Three musketeers make a formidable team
17 November 2016
George Kupa, Peter Marshall and Joe Hamiora know how tough it can be for inmates returning to society after even a short stint inside.
Every day Orongomai’s three-man Prisoner Reintegration team works to fill gaps in a system that offers prisoners little practical support when they walk out of those prison gates.
Experience, warmth and a straight up, no nonsense relationship with their clients makes these three musketeers a formidable team.
George says he got into trouble as a young man “because I was little shit”, despite coming from a loving, close knit family. In his mid 30s he “finally grew up”, and started studying bi-cultural social science at the Wānanga o Aotearoa.
Insight into justice system
“That gave me another perspective. It gave me insight into how the justice and social systems work and how to skilfully manoeuvre my way through them. I came to understand the language officials used, why they thought the way they did and, most importantly, the need to network.”
Peter describes his background as middle class Pākeha and privileged. He had a long career in the financial sector before seeking a new direction. He completed a Masters degree in Adult Education with an emphasis on the cultural needs of Māori adult learners before taking up an offer of working with George at the marae.
“I thought I’d better walk the talk.”
Joe spent 22 years working in property management. He knows how hard it is to get inmates into any kind of decent accommodation on their release. Long retired from that profession, Joe uses his connections and a lifetime of nous to find the mostly male ex-inmates a safe place for them to restart their lives outside prison.
The power of networking
All three men have extensive networks throughout the commercial and social services sectors and they’re not afraid to use them.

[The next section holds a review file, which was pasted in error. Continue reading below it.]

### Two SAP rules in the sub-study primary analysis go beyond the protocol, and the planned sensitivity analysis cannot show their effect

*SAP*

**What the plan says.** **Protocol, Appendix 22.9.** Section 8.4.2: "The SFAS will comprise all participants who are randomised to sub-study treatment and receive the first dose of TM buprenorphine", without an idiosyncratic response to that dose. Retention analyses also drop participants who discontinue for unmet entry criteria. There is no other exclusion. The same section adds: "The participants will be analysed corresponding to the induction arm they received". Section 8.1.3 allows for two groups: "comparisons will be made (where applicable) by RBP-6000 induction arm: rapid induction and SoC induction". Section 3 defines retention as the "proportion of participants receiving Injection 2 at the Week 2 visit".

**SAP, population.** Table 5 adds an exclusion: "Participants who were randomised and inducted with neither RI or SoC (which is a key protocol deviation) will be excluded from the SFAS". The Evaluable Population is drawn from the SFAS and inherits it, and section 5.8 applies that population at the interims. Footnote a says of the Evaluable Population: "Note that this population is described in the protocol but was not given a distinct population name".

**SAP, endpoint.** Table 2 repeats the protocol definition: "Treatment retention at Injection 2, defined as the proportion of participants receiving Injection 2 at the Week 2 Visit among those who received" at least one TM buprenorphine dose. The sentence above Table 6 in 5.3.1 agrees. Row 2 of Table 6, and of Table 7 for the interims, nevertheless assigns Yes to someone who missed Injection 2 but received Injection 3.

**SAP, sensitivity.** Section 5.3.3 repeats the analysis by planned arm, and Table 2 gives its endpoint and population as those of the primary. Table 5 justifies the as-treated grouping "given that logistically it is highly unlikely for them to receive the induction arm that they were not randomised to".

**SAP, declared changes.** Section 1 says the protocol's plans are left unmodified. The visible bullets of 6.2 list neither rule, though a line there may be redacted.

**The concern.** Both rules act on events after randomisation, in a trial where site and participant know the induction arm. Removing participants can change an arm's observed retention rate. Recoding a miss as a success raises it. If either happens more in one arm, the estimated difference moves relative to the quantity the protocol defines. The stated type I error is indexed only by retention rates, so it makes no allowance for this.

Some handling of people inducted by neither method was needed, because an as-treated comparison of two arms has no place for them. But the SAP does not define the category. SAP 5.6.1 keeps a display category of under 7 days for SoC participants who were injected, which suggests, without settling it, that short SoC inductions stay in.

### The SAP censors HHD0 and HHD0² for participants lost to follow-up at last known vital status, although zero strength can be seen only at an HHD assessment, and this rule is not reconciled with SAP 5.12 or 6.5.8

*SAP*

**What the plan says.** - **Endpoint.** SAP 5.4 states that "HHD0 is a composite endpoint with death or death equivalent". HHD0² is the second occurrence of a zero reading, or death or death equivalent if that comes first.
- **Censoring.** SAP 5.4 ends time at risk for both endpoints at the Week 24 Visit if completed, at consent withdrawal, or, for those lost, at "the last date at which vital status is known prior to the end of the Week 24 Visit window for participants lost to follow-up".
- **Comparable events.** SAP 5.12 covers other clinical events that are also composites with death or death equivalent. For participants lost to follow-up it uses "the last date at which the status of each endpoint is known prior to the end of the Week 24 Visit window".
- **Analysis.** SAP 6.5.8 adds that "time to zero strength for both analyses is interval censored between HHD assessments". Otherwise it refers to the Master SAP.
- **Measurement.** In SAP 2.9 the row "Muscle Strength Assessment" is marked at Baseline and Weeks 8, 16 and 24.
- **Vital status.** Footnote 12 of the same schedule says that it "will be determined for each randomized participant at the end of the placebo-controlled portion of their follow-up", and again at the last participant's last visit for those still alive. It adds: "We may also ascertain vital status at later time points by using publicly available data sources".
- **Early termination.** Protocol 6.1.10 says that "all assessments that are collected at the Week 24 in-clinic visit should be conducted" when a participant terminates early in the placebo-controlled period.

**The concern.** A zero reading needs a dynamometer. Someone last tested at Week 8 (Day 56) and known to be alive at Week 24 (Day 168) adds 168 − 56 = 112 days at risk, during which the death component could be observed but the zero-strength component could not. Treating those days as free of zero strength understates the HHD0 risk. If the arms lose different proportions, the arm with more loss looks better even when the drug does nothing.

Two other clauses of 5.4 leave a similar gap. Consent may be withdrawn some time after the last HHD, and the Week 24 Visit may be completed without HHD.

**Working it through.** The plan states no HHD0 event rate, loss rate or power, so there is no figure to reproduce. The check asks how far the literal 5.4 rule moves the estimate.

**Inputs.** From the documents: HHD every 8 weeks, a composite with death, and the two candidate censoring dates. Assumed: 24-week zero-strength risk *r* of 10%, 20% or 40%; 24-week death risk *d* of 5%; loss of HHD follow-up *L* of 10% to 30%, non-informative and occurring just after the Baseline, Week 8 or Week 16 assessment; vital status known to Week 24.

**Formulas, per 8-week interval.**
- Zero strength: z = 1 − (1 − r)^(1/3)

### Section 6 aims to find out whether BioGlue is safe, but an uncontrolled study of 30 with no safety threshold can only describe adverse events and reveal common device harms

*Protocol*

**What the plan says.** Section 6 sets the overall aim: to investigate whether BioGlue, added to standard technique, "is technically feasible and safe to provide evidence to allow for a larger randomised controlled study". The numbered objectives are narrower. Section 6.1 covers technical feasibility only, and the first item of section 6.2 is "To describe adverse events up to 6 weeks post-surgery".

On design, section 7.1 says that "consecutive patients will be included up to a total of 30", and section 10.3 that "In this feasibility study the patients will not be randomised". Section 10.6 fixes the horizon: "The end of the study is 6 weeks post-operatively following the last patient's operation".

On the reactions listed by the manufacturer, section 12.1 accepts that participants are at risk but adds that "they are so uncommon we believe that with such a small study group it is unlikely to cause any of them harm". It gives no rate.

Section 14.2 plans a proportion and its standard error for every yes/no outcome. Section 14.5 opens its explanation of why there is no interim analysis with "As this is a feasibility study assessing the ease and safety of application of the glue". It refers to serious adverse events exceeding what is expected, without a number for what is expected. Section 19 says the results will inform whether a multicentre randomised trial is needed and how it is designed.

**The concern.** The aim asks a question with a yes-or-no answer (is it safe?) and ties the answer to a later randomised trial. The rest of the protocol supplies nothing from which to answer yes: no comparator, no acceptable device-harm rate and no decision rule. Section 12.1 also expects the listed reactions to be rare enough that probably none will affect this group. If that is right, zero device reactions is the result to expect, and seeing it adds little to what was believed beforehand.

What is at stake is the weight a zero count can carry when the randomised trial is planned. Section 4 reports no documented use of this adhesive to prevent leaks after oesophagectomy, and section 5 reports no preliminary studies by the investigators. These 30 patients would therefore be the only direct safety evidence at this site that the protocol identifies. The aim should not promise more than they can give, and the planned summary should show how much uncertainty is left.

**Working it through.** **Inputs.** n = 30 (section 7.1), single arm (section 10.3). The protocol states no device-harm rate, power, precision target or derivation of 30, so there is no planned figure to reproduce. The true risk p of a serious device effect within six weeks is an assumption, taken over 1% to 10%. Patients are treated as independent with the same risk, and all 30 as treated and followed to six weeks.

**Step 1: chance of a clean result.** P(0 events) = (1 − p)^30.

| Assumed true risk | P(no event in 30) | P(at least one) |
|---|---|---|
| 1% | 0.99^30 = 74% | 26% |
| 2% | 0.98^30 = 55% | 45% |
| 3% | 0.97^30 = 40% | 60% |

Last financial year they helped 74 clients adapt to their new situation, 38 of whom were helped into suitable housing. Nearly 30 percent were helped into work or tertiary study.
The partners of their clients are offered the same service and last year the team assisted a further 28 families and individuals deal with a variety of issues.
Most clients are referred through Work and Income or by Corrections staff, although some walk off the street asking for assistance.
Peter and George regularly meet inmates before they’re released, supporting them at Parole Board hearings, picking them up at the prison gate, checking in with their probation officers, taking them through the Work and Income processes and finding them suitable clothing, food and accommodation. They are currently working with 37 inmates in Rimutaka Prison and four in Arohata Women’s Prison.
Support on release vital
On release, inmates get only $350.
“That’s supposed to cover food, rent, clothing, everything, for up to two or three weeks until their benefit kicks in. Clearly, that’s not going last them,” says George.
Accommodation is always a challenge which is where Joe comes in. He has a reputation amongst landlords for making sure their property is respected,
“I keep an eye on them, make sure the rent and power is paid. That’s the understanding I have with the ex-inmates before we take them on,” he says.
They’re all working to help ex-inmates turn their lives around and they reckon that 85 per cent of the time, they are successful. They never turn anyone away and often end up helping people others have given up on.
“Most of those on our service have either burnt their bridges with other prisoner aid organisations or they do not fit their kaupapa,” says George.
He agrees wholeheartedly with Peter when he says, “If we can help just one person get on his feet and make a go of life outside of prison, everything we do here is worth it!"